Oklahoma coach Bob Stoops turned heads with an eye-popping quote on Monday, but his most sensible quote unfortunately got overshadowed.
Asked if media should serve on the selection committee for the college football playoff, Stoops was short, succinct and headline-making.
"Oh, hell no," he told reporters.
The Oklahoma coach has never been the biggest fan of the folks who cover his team, but his quote was juicy and the "made for Twitter" fodder spread quickly.
"Regardless of what you want to say about your journalistic integrity, you have agendas. You in your local area, you have a team that's undefeated and you vote a one-loss team ahead of them and you're going to pay the price for it and you're gonna think about it," Stoops told reporters.
"Who doesn't have an agenda? You tell me."
Stoops is firmly anti-media on the panel, but he was on the money when he addressed the biggest problem the playoff faces for now: Filling the 15-20-person committee. Former Oklahoma coach Barry Switzer told The Oklahoman last year that he would love to do it, but anyone is kidding themselves if they think former coaches or administrators have lesser agendas than local media.
Stoops, though, isn't among those.
"(Athletic directors) have too much of a stake in it," Stoops said. "Coaches have too much of a stake in it. We all have agendas, and/or (want to) protect our conference. It doesn't work."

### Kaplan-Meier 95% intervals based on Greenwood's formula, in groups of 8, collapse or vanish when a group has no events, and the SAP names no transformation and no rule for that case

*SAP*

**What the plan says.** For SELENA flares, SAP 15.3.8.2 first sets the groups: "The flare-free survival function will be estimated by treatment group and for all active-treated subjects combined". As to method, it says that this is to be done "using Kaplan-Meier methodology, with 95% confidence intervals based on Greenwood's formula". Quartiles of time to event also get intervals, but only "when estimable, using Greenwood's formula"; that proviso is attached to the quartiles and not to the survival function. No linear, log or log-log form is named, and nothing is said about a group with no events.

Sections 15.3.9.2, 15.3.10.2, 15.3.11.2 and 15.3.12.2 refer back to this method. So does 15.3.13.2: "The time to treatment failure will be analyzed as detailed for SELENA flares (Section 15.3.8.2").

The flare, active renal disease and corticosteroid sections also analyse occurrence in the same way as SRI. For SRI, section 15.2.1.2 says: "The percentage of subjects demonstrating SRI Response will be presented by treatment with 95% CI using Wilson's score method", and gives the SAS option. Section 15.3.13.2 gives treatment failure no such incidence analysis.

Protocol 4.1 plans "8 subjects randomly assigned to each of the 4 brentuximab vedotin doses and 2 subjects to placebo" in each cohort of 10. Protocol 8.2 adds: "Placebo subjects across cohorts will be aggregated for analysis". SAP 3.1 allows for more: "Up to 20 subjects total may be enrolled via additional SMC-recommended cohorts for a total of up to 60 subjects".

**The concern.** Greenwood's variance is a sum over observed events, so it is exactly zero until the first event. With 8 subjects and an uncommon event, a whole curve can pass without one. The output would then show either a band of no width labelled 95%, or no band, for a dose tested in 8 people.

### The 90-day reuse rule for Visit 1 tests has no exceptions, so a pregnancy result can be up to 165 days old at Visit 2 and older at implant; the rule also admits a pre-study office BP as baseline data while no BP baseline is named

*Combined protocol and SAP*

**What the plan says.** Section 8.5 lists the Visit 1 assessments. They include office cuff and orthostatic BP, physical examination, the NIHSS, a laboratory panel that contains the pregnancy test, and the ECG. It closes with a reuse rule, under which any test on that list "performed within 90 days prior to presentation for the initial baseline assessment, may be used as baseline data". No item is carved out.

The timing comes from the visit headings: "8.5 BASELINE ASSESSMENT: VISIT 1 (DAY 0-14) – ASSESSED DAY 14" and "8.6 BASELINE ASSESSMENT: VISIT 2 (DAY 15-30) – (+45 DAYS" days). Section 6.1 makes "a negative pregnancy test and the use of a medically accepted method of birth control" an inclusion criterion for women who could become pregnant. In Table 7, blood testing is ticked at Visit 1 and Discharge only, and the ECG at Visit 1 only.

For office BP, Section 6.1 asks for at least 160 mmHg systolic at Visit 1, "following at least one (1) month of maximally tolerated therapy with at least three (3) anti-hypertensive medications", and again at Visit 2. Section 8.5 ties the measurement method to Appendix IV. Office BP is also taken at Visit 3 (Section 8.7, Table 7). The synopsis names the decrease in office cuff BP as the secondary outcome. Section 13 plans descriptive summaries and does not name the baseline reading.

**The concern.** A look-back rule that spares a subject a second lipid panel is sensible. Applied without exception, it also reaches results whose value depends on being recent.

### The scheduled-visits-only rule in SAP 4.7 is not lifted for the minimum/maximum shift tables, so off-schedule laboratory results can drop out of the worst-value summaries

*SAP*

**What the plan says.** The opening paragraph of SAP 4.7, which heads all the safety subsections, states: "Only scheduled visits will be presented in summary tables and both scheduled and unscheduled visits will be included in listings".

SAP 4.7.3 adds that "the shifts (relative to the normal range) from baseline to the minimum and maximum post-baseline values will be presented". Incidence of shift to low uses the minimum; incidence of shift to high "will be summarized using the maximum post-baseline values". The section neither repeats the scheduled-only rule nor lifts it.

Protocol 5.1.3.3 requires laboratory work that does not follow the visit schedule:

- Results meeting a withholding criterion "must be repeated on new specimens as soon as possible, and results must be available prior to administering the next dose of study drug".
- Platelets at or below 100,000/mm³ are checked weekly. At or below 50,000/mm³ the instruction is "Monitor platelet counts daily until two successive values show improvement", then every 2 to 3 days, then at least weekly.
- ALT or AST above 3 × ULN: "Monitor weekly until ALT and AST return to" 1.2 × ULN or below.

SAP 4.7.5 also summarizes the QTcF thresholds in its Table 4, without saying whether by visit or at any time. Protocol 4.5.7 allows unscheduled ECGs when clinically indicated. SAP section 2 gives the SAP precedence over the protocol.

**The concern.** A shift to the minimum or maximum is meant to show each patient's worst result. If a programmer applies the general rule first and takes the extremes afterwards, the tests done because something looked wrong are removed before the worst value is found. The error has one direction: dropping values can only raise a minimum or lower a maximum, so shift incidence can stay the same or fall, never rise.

There's no good answer, and I can guarantee that whoever lands on the committee will cause a storm with somebody. It's inevitable and unavoidable. Whoever's on that committee will be braver than I, too.
"I don't know what's a good answer to that to be quite honest with you," Stoops said.
I'm not sure anybody does. There's no easy solution. Personally, I think national media makes the most sense for college football's purposes. Point to agendas if you'd like, but a media member's reputation would be staked on how it participated in that committee, and you'd be hard pressed to find anyone anywhere who tracks the game closer and would be better informed on teams across conferences.
However, it also presents a lot of ethical issues for media folks who sign up to do it.
The argument that media should "report the news, not make it" holds up a ton of weight here, and I won't stand in the way of any media members who don't wish to vote for the Heisman or any other awards.
There's no easy solution here. The only sure thing is a whole bunch of people will be mad about the committee, no matter who is on it.